Formalist objections take many shapes but focus on the alleged problems of public nuisance as a tort doctrine. Some contend that public nuisance has never been a tort, or that it fails to address wrongdoing between parties and should therefore no longer be classified as a tort. Others accept public nuisance as a tort, but believe that it must maintain very narrow boundaries to avoid overturning or undermining other tort doctrines. I argue that public nuisance is more familiar from other areas of tort than these objections suggest. Drawing on long-standing tort doctrine recognizing duties arising from risk creation, I contend that public nuisance is of a piece with both other tort doctrines and the overarching goals of tort law.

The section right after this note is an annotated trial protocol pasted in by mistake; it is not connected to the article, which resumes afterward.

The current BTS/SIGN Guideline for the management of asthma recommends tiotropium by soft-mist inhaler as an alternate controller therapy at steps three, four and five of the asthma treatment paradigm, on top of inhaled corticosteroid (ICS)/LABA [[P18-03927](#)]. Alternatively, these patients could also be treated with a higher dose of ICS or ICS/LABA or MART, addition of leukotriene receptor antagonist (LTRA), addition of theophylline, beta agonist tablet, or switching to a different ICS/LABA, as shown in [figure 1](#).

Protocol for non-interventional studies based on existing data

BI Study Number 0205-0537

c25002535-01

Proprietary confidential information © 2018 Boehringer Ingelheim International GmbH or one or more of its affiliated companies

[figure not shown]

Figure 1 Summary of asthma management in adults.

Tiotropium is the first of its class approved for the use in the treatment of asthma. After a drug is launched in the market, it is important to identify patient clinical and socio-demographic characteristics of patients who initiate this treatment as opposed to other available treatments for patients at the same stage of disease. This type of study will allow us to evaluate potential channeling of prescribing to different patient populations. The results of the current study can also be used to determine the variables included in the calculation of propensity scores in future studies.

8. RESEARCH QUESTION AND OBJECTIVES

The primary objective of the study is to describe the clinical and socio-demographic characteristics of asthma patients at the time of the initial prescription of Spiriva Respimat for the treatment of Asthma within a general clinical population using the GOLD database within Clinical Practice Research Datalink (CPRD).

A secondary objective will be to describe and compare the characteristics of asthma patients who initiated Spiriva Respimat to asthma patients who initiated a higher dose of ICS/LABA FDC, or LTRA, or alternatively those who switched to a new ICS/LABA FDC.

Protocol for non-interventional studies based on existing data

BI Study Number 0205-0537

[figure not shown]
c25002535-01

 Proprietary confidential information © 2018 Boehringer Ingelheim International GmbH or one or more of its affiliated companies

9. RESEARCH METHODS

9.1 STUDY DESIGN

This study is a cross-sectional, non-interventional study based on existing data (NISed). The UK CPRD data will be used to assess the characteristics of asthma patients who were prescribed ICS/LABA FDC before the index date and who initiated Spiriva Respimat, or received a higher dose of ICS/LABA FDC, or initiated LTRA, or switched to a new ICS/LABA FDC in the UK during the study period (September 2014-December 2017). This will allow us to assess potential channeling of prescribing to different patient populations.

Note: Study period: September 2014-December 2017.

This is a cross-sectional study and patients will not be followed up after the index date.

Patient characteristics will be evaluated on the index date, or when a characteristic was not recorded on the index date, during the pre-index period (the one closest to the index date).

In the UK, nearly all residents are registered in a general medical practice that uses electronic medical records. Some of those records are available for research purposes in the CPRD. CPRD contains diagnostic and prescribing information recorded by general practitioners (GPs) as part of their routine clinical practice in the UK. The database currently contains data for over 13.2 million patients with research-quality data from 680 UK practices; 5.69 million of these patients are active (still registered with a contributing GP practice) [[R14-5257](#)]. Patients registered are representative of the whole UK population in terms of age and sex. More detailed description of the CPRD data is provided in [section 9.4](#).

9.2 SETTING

Institutionalist objections, on the other hand, focus on the ramifications of public-nuisance litigation for various institutions of government. To be sure, some of these objections are formalist in nature, but they focus on the ramifications of public nuisance not for tort law, but for larger legal principles, such as separation of powers and the duties or prerogatives of the regulatory state. Here, public nuisance does present perils. It developed at a time of no regulatory state—indeed, little regulation at all—and its structure is not a first-best solution for our time. The question, however, is not whether public nuisance is the best tool, but whether it can still play a role, particularly when ideal processes fail. The history of the opioid debacle illustrates that regulatory failure is a reality, and public nuisance might complement rather than compete with other forms of regulation.